Cross-country day at Badminton 2014 was a gnarly one, but without frangible pins — a breakaway feature that allows rails to drop on impact — it might have been much, much worse.
Top: Peter Flarup and Calista E triggered the frangible pins at this fence when the mare caught a front leg on the back rail.
Via Eventing Nation:
Guiseppe Della Chiesa’s course took out over half of the field and produced some nasty spills — if you can stomach it, we rounded up a few of them here. Yet for all the carnage, there were miraculously few serious injuries and zero fatalities.
As tough as the course was, safety considerations were at the forefront of its construction. Nine fences were fitted with frangible pins, four of which were triggered on multiple occasions. Badminton reported that the pins at fences 7, the Team GBR Silver Birch, and 8, the Rolex Grand Slam Triple Bar, were triggered three times; the pin at 14a, the Gatehouse New Pond, was triggered seven times; and the pin at 15, the Vicarage Vee, was triggered twice. That’s a total of 12 potentially rotational horse falls that were prevented by frangible pins.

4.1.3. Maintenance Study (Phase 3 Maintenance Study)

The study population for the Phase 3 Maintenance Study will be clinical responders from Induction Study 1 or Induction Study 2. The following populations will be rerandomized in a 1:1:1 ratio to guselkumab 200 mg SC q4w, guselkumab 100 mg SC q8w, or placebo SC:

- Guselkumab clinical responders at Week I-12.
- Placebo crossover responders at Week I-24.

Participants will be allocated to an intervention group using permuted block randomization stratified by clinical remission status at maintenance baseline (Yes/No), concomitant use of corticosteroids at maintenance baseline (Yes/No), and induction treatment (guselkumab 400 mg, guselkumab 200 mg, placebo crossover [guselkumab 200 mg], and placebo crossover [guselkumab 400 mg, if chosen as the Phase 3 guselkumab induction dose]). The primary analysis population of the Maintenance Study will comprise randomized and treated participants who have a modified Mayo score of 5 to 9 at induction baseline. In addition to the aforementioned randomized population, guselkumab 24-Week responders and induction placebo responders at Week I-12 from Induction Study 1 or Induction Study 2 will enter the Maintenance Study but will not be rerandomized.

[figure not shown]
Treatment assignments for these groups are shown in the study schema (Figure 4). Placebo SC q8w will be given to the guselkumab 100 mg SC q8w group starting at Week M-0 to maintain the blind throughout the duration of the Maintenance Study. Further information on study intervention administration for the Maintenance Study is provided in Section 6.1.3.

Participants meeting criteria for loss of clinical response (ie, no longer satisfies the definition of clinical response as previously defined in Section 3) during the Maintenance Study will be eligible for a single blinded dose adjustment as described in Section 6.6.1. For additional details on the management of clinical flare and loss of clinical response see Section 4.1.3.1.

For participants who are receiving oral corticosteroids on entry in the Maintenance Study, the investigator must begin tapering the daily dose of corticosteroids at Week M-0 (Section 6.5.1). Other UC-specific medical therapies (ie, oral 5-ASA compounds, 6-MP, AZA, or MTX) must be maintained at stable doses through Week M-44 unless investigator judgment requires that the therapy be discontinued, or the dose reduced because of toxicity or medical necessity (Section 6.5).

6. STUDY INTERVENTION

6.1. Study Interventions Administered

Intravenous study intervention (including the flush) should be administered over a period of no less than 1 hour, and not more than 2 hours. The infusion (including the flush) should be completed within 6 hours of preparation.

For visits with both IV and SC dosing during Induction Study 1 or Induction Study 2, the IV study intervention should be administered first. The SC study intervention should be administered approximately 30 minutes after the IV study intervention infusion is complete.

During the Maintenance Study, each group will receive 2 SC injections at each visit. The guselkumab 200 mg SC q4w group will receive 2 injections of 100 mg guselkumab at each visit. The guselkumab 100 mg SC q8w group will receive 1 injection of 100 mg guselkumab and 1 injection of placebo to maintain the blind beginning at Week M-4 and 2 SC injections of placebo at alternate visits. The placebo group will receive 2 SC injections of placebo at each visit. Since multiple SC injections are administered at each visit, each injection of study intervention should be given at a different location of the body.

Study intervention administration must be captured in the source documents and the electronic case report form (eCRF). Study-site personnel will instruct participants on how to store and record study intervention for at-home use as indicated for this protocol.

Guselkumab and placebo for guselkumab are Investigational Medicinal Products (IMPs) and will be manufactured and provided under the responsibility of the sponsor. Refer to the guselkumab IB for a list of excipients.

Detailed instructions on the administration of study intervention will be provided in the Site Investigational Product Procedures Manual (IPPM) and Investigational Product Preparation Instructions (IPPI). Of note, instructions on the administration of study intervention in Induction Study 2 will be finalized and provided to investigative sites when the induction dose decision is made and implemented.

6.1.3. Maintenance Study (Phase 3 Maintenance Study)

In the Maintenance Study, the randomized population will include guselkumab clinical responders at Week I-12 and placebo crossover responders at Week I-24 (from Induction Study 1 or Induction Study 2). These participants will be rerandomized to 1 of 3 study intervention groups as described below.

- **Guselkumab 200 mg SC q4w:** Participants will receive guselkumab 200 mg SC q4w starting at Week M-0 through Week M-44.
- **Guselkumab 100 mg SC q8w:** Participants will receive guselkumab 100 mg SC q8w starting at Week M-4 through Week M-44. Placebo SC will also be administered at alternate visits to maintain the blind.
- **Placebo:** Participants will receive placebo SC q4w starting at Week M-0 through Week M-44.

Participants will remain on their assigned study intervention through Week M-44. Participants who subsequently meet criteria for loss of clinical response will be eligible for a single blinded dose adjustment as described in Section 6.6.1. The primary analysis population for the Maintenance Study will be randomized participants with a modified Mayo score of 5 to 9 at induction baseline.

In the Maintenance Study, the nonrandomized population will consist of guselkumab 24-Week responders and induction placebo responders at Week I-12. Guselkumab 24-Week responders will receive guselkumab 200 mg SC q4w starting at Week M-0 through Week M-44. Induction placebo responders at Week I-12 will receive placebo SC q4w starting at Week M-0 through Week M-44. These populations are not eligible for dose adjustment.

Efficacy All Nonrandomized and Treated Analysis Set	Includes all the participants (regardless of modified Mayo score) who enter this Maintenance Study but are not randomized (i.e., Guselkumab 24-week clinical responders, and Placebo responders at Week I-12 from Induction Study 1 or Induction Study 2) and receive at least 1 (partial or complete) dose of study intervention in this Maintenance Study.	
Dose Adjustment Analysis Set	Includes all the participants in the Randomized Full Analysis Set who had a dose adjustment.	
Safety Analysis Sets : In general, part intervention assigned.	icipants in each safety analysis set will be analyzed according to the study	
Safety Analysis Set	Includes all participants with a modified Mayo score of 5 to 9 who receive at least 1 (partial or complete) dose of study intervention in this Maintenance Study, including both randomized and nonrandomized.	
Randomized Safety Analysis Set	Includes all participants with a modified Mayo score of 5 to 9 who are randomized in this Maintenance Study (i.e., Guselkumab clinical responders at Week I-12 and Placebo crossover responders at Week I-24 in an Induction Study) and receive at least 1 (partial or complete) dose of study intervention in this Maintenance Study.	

On two occasions, the horse/rider combinations triggered the pins but went on to the complete the course without additional jump faults. Bill Levett and Shannondale Titan took down fence 7, while Nicola Wilson and Beltane Queen survived a hairy moment at fence 15 thanks to the top rail giving way:
FEI rules dictate that penalties for breaking a frangible pin are awarded under the discretion of the ground jury, and the ground jury did award 21 penalties to Nicola and Beltane Queen — a small price to pay for making it through the Vicaragee Vee unscathed.
Others weren’t so lucky, except of course in the sense that they were able to walk off the course unharmed.
— Badm1nton H Trials (@bhorsetrials) May 10, 2014
This video shows a frame-by-frame breakdown of the sequence of events that followed. It was still a scary fall, but imagine it without the pins …
Injury- and casualty-free events are the result of a number of factors, frangible pins being just one of them: improved course design, better educated horses and riders, innovations in safety equipment like air vests, etc. And, clearly, Badminton’s organizers have a lot of hard questions they’ll need to answer before the 2015 event. But it’s safe to say that without the pins, this year’s event might have looked much different.